The French Revolution began in 1789, with the meeting of the Estates General, when the delegates swore not to disband until France had a constitution. In Paris, the Bastille, which was a symbol of royal power, was stormed. From 1789-1790 the National Assembly voted for a constitution, and adopted the Declaration of the Rights of Man. Also, during that time the royal family of King Louis XVI was removed from Versailles to Paris. The king tried unsuccessfully to flee Paris for Varennes in June of 1791. A legislative assembly sat from October 1791 until September 1792, when in the face of advancing armies of Austria, Holland, Prussia and Sardina, it was replaced by the National Convention, which proclaimed the Republic. The King was brought to trial in December of 1792 and was later executed, as was Marie Antoinette. The committee of Public Safety began its Reign of Terror as a political control measure.
Interfactional rivalry led to mass killings. In 1795, Danton and Robespierre were executed and the Third French Constitution set up a directory government. In 1799, Napolean Bonaparte seized power and ended the French Revolution. The first matter to be examined is the immediate causes of the Revolution. According to Simon Schama, by 1789, many French people had become critical of the monarchy. They resented the rising and unequal taxes, the persecution of religious minorities, and government influence on their private lives.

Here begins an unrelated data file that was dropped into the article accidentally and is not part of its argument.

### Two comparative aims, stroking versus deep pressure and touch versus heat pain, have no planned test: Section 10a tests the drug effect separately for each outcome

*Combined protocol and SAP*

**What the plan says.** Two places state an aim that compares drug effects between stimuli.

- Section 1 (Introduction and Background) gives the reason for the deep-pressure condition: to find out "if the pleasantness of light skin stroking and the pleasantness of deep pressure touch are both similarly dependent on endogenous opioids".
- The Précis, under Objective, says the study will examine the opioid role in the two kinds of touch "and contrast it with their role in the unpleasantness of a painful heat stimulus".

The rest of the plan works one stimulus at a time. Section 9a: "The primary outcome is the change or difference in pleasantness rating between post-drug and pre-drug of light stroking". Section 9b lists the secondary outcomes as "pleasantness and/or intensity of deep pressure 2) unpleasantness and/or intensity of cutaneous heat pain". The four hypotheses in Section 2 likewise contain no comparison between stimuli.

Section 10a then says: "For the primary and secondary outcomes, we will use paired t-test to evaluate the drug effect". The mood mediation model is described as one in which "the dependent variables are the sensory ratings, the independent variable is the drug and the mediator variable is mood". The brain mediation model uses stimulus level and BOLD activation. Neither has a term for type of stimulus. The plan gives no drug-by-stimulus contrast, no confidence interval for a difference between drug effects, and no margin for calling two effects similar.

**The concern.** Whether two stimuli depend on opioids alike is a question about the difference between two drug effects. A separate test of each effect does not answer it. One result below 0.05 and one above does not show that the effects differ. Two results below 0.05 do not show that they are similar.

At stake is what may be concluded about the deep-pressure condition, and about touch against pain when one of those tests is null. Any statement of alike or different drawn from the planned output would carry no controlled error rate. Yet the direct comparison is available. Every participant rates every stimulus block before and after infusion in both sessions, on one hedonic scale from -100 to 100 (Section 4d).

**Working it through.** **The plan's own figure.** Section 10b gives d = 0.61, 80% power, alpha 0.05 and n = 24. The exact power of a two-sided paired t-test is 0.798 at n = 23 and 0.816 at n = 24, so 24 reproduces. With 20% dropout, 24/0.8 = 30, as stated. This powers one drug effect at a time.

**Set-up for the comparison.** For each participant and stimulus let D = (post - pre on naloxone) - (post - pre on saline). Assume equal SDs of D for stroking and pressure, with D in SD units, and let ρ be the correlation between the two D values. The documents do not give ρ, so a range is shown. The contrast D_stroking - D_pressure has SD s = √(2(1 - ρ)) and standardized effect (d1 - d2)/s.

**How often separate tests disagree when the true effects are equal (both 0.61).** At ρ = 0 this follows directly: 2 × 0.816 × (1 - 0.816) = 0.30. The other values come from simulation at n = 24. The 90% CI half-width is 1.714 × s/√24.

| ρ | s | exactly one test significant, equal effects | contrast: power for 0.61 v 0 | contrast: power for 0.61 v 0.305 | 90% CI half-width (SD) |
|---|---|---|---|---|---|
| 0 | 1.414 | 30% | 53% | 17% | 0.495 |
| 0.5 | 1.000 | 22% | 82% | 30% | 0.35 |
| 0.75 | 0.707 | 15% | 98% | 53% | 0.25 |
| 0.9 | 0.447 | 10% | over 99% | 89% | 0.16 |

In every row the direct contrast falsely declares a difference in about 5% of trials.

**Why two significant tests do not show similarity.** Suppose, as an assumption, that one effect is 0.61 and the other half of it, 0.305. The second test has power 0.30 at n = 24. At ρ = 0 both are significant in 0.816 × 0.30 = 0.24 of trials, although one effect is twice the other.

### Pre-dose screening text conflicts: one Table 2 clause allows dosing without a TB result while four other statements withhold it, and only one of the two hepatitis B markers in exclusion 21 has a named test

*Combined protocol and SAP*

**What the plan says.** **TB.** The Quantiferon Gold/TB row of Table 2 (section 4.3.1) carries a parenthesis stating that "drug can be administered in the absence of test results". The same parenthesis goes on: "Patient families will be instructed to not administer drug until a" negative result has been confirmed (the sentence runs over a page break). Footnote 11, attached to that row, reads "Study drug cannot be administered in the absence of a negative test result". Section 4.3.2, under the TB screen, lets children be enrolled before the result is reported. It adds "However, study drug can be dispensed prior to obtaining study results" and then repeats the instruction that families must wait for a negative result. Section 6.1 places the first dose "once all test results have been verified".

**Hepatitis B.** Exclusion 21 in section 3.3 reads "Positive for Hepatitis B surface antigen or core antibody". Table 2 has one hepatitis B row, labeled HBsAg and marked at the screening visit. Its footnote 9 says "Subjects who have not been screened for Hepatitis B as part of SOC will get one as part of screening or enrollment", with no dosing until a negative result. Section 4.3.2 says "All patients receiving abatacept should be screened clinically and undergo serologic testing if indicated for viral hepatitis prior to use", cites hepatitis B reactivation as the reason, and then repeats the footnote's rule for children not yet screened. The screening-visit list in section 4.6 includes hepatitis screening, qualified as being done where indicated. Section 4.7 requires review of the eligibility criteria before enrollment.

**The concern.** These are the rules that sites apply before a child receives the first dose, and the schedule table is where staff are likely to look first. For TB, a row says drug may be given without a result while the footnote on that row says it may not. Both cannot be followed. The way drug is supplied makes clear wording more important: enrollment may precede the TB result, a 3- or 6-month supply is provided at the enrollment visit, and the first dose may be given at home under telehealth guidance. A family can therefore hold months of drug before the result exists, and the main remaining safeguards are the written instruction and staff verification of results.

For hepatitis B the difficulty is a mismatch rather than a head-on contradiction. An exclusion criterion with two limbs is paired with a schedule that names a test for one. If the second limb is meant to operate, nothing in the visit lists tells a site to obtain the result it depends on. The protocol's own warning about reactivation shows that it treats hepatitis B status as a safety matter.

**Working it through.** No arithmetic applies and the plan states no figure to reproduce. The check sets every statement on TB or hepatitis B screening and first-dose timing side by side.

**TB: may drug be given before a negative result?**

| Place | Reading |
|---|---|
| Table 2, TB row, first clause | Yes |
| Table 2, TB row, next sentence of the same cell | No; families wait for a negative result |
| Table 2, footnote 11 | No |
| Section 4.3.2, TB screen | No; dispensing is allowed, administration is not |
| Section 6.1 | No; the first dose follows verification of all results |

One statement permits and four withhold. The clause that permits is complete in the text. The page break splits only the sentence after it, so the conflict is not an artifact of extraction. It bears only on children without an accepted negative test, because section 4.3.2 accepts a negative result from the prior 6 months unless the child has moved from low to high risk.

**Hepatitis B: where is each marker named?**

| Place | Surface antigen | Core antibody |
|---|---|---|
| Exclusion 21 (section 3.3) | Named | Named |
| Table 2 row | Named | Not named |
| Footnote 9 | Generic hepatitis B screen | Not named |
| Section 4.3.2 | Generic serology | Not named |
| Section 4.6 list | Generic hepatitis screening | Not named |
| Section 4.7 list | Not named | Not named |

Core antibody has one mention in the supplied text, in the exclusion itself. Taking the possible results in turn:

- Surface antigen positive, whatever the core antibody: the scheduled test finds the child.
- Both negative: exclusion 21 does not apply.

These resentments, coupled with an inefficient government and an antiquated legal system, made the government seem increasingly illegitimate to the French people. The royal court at Versailles, which had been built to impress the French people and Europe, came to symbolize the waste and corruption of the entire regime. Due to financial problems and the conflict of the classes, the year 1788 proved to be a trying year for France. All classes were discontent with the ancient regime and wanted change. Louis XVI did not take advantage of the situation to introduce reforms and gain the support of the people. Under pressure, Louis agreed to summon the Estates General. A few reforms would have prevented King Louis from having to summon the Estates General.